After an incredible year of brokers helping borrowers through one of the most challenging environments in a generation, MPA has expanded its Top 10 Brokerages list to celebrate even more brokers. This year, there are 25 brokerages in this prestigious list boasting astonishing figures.
These results are an indication of just how busy the mortgage broker industry has been over the past 12 months. The number one brokerage in 2021 increased its value of loans by 27% this year.
The rise in loan settlement values reflects the remarkably strong housing market of the past 12 months. While brokers started the year concerned that demand for home loans would fall, sentiment changed as the market instead saw an influx of new borrowers and customers wanting to refinance.
In May 2020, the value of total loans for new housing was $16bn. Since then, this value has only continued to grow, reaching more than $30bn in March 2021.
While the number of new loans for housing dropped to their lowest point last May, refinancing was already strong as the national lockdown and restrictions made borrowers cautious. In 2020, external refinancing grew from $6.2bn in February to $9.4bn in May. It grew again in June, to $9.8bn, before dropping to $7.3bn in July – which was still much higher than pre-COVID values.
Refinancing levels are still strong: March 2021 saw another month of $9bn-plus worth of external refinancing. The highest value to date of internal refinances, which surpassed $5.8bn, was also recorded in March.
Cash rate, incentives boost demand
A combination of factors have contributed to the increase in both new home loans and refinances – most notably record-low interest rates. At the start of 2020, the RBA’s cash rate was at 0.75%; this dropped to 0.25% in March and fell again to 0.10% in November.
From 2016 to 2019 the RBA had held the cash rate at 1.50%, but banks at the time were announcing out-of-cycle rate hikes due to global funding pressures and regulatory requirements. Now, banks have been passing on rate cuts, and borrowers are keen to take advantage.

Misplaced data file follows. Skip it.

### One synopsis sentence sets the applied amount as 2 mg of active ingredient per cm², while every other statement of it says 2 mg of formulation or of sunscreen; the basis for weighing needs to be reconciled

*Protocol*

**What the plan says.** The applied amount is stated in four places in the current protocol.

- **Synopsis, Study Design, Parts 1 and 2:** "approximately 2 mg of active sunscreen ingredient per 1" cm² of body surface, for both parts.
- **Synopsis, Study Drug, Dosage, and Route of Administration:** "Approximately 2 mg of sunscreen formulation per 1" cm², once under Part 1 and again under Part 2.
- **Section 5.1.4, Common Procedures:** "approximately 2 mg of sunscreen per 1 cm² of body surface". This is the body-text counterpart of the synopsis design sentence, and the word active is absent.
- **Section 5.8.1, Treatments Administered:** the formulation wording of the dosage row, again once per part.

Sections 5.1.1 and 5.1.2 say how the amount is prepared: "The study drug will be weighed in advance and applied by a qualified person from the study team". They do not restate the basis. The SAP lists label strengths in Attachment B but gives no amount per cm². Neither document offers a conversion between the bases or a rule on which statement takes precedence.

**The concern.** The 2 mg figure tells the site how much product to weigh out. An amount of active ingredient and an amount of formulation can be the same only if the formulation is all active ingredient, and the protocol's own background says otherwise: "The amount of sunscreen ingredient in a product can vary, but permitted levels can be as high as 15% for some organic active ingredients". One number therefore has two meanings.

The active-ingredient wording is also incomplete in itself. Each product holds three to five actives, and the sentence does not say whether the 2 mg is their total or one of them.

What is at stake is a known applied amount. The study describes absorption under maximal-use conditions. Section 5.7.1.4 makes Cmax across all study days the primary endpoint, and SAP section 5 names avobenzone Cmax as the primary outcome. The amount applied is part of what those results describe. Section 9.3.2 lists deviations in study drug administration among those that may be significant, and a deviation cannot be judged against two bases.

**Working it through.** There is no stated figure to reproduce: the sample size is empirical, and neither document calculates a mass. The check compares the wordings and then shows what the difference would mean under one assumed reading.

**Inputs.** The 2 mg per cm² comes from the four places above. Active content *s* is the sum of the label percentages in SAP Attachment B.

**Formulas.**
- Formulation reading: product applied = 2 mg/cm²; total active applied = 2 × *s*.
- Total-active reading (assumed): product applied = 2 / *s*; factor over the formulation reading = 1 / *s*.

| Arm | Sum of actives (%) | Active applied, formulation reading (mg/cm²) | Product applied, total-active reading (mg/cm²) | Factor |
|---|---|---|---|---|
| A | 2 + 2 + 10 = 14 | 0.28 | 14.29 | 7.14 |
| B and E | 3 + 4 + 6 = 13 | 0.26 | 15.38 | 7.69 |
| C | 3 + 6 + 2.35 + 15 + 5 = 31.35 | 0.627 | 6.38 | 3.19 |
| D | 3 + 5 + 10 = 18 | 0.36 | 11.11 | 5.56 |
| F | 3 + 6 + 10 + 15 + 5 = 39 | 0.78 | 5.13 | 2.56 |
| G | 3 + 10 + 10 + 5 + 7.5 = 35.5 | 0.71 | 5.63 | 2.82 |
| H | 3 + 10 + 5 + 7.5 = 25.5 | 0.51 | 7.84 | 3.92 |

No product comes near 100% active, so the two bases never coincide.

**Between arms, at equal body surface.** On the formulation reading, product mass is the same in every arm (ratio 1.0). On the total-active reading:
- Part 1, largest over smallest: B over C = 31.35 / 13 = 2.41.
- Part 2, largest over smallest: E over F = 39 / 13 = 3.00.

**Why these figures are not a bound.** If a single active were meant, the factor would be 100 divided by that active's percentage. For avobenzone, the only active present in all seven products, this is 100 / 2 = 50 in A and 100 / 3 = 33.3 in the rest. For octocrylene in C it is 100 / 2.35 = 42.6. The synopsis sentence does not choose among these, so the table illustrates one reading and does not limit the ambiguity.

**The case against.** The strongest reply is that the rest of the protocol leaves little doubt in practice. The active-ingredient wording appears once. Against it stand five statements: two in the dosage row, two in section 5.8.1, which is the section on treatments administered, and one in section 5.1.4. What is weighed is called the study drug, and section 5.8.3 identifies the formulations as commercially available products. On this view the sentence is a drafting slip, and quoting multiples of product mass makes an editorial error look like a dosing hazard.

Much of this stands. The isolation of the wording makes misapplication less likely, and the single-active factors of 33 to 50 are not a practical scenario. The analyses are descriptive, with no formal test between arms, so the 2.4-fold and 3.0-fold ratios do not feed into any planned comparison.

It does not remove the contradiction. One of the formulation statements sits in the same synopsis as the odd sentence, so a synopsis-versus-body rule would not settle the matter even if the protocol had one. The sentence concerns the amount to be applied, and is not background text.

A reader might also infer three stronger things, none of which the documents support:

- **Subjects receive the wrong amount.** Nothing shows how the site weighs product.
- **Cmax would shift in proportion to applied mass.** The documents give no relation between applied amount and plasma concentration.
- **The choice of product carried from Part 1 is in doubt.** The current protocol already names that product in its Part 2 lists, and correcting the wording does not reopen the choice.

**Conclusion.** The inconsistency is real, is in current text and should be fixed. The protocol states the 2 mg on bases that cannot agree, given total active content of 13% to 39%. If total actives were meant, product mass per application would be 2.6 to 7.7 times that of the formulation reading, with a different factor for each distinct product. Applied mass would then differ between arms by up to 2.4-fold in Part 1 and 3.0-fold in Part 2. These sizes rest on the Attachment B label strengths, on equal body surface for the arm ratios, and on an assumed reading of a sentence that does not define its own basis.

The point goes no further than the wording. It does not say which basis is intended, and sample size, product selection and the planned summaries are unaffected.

The government’s various incentive schemes have also helped boost the number of homebuyers on the market. The First Home Loan Deposit Scheme was particularly successful; it allowed first home buyers to purchase a property with a deposit of as little as 5%. This led to a huge influx of first home buyers, with the segment making up 36% of the total number of home loans by December 2020, an increase of 5% on the previous year. The figures from March 2020 to March 2021 show a 67% rise in the number of owner-occupier first home buyer loans.
The scheme was so successful that the government announced that it would be extended as part of the 2021 budget. It also introduced a new Family Home Guarantee that gives eligible single parents the opportunity to buy a home with a 2% deposit.
The HomeBuilder Scheme also attracted more than 121,000 applications. It provided eligible owner-occupiers, including first home buyers, with a grant to build a new home, substantially renovate an existing home or buy an off-the-plan home.
As an incentive for refinancers, banks have also been offering cashback deals. While these have been partially blamed for blowing out lender turnaround times and are not always as worthwhile as they may seem, many borrowers have been enticed by them.
The number of property investors coming onto the market has also increased. From March 2020 to March 2021, there was a 54% rise in the number of loans to investors. Even in the three months to March 2021 there was a significant increase in investors; during the same period, the number of first home buyers dropped, leading experts to believe that investors are muscling their way in at auctions.